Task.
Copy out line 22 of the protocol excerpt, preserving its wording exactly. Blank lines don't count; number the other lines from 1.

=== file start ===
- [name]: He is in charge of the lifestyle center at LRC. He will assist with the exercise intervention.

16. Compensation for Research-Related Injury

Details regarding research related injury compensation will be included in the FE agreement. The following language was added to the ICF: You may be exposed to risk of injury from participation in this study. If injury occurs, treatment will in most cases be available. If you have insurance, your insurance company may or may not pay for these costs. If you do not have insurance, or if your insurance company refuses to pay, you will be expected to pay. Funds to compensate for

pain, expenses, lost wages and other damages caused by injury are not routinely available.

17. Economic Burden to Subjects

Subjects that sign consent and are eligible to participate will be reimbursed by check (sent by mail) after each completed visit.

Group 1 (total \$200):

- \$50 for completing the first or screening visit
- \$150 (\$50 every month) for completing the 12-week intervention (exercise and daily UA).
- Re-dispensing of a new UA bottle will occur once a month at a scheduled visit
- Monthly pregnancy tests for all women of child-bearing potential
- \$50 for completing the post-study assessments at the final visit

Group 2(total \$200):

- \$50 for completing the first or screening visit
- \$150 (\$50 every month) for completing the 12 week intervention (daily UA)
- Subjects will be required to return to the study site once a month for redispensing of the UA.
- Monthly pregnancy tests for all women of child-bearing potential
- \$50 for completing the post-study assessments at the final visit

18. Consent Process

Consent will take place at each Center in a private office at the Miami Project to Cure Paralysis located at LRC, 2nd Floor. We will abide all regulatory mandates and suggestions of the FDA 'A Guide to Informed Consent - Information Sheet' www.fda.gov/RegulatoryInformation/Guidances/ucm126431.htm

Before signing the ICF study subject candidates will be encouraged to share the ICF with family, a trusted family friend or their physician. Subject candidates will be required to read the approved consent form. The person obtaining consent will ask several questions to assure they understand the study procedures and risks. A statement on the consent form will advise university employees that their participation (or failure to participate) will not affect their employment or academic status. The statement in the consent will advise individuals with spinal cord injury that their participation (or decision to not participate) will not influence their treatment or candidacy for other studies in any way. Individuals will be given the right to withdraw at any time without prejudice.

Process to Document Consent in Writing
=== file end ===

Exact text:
Process to Document Consent in Writing